I’ve seen a lot of churches speaking out, saying it’s time to take a stand…and I agree. I not only agree but I applaud them for breaking the silence that needs to be broken. Bigotry, hatred, racism; these are real words with real-life consequences that change and hurt real lives. They have no place in the church. Change starts with acknowledging the need for it.

It’s time to start erasing those words with love. To put it into action. So many times, we say we love and we mean it.

Then the “but” comes in. We become unsure of how to act while still reflecting Christ. We start to mix up the word “love” and the words “fully support and agree with.” We believe that showing love, the love that we’re called to show means we need to fully jump on board and support something we don’t believe in, so we fall short. I’m just as guilty of this as others.

I think love is meant to be more simple than that. It’s meant to be a reaching across the aisle when no one else will. It means standing when no one else will. Calling someone who’s feeling rightfully angry or scared and saying “I’m here.” Praying for those who are oppressed.  Listening. Lamenting. Crying out for those who need it most and standing up for those who can’t stand up for themselves.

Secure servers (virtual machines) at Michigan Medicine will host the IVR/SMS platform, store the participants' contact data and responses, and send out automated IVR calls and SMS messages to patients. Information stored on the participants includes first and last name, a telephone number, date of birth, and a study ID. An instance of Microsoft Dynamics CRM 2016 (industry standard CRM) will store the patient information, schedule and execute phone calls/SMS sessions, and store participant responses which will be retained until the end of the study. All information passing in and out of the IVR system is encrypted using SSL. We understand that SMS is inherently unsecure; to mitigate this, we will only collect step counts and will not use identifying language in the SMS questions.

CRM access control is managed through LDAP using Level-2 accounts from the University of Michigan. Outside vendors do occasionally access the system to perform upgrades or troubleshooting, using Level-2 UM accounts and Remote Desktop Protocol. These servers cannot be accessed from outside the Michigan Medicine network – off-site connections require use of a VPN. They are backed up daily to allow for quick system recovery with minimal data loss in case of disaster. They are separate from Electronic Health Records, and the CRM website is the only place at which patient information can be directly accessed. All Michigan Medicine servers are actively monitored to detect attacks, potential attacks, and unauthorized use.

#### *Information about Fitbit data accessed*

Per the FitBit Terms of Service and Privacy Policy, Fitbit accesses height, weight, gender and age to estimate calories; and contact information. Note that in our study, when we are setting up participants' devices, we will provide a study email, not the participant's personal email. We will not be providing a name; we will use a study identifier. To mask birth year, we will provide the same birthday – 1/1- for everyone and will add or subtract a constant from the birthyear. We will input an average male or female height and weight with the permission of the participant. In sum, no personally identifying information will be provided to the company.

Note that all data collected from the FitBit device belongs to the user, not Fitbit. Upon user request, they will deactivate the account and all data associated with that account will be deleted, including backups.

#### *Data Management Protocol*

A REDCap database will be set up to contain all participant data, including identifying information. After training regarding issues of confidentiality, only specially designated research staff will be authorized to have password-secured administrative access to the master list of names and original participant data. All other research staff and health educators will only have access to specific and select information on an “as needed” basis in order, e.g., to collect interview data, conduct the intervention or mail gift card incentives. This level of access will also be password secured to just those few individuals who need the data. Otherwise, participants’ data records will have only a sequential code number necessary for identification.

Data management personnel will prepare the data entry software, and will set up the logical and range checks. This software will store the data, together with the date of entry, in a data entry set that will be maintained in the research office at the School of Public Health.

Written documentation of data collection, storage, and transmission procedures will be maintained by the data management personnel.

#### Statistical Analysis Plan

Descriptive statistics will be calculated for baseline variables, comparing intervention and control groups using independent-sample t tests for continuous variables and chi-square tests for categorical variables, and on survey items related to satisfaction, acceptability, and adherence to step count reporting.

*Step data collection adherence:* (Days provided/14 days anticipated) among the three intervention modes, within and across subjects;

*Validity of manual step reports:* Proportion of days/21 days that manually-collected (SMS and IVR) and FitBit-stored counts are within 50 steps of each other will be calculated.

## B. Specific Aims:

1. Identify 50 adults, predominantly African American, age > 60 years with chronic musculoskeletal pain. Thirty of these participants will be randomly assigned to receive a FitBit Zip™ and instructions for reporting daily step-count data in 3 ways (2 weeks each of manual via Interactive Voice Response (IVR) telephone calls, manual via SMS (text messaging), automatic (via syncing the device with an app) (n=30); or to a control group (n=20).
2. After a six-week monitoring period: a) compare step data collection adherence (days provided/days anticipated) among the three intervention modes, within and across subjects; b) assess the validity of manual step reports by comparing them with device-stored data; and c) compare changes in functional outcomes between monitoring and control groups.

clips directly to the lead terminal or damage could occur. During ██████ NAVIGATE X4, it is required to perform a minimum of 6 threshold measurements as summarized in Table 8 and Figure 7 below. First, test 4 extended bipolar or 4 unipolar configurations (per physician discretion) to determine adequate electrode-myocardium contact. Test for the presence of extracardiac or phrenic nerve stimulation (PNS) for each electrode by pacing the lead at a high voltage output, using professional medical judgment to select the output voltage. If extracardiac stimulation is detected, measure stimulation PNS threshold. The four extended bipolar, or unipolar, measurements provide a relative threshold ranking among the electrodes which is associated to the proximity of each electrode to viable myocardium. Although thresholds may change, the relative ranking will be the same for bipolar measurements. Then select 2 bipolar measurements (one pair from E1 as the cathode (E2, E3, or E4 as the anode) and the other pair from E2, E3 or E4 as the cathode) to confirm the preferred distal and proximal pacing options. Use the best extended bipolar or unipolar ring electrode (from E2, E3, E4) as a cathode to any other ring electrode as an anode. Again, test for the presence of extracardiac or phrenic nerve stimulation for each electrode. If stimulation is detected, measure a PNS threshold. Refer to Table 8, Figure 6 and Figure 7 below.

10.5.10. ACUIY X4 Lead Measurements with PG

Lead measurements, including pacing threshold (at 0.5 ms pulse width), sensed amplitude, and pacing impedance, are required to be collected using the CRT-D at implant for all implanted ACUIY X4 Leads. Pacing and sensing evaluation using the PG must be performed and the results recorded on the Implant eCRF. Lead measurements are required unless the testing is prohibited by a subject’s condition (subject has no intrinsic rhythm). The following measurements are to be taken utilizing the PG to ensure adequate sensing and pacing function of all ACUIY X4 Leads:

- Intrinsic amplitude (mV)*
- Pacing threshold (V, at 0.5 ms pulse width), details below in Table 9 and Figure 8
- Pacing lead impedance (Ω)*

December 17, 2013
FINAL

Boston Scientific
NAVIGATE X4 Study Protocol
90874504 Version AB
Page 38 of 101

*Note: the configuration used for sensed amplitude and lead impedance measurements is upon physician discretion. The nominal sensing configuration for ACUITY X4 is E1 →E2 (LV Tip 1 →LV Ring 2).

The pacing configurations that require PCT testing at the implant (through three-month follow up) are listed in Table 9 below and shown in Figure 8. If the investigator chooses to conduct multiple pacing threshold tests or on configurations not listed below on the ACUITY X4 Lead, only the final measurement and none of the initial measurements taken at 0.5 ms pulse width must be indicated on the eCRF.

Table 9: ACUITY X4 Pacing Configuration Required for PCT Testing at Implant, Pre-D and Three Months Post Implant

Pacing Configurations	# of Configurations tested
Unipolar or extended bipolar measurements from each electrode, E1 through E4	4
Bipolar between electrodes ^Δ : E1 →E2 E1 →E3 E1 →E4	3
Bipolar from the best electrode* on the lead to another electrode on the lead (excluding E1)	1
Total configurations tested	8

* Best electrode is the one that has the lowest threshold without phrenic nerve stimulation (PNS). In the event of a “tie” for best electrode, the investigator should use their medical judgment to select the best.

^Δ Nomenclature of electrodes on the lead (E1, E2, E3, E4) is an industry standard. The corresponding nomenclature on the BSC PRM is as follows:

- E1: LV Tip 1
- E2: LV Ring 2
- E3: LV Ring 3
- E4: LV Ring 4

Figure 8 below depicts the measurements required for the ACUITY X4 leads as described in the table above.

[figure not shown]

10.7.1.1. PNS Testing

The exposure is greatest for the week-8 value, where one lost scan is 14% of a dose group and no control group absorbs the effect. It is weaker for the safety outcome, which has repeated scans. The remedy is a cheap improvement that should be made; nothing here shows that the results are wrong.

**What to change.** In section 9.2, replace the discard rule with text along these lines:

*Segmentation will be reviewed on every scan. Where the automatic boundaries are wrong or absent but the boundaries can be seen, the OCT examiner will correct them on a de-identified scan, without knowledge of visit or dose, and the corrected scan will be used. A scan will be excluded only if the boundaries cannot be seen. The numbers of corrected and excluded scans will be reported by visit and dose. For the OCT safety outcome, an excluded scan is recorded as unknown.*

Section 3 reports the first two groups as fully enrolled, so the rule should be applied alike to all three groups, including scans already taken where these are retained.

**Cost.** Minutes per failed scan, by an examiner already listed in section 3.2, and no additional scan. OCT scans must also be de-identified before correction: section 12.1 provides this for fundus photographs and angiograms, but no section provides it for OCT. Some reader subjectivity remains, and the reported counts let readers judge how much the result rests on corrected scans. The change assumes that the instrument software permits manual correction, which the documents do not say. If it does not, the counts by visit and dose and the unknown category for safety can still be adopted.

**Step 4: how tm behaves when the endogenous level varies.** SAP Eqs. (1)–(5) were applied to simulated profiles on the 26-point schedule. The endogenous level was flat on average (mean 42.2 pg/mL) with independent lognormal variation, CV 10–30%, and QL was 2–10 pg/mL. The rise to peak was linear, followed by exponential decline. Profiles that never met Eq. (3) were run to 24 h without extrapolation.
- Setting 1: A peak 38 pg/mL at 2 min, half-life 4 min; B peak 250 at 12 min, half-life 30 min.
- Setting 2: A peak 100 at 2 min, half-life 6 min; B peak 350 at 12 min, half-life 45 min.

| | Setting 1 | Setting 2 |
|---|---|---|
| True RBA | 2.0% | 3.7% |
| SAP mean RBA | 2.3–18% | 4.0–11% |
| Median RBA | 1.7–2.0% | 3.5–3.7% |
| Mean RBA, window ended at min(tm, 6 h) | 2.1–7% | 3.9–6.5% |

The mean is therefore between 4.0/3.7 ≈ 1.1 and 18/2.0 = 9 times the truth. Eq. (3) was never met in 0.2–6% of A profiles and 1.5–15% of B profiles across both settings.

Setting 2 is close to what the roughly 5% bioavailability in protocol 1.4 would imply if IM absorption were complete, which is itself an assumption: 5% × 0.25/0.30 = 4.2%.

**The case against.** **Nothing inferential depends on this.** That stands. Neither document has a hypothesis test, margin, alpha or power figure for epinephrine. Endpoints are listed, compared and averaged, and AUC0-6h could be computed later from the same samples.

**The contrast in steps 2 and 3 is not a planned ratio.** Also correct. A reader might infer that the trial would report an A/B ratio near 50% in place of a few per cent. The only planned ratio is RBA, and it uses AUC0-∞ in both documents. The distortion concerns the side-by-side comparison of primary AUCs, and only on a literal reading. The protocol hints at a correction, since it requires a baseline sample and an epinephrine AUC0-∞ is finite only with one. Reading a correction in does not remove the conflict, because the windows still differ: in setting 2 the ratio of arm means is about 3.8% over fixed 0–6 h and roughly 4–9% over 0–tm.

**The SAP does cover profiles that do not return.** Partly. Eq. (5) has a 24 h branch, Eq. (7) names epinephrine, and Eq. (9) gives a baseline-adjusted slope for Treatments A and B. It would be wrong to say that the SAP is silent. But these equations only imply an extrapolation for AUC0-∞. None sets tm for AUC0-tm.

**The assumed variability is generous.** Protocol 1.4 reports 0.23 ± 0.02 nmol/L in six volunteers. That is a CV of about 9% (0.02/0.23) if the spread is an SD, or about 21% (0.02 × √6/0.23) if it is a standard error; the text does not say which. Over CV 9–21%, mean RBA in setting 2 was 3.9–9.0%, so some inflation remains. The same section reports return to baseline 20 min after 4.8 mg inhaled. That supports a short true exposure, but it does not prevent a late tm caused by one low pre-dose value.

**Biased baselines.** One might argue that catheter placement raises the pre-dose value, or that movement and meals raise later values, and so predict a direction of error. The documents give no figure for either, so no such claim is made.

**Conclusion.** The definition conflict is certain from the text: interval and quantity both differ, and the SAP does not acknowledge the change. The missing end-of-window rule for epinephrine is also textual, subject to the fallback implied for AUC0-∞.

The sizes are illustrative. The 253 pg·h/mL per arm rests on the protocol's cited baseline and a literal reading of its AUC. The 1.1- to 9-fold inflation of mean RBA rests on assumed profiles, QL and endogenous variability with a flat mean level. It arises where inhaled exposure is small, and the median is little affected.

You can love someone you don’t understand. You can love someone you disagree with (hello; we still love our spouses when they wrong us, don’t we?). Love doesn’t need to mean agreeing 100% of the time or jumping on board something we cannot accept. Sin is still real and must be dealt with, but so is God. Love is so much deeper than that.

We not only “can” love; we are called to do so.

John 13:34 says: A new command I give you: Love one another. As I have loved you, so you must love one another.

There’s no “but…” there’s no “except…” there’s nothing but a very specific command.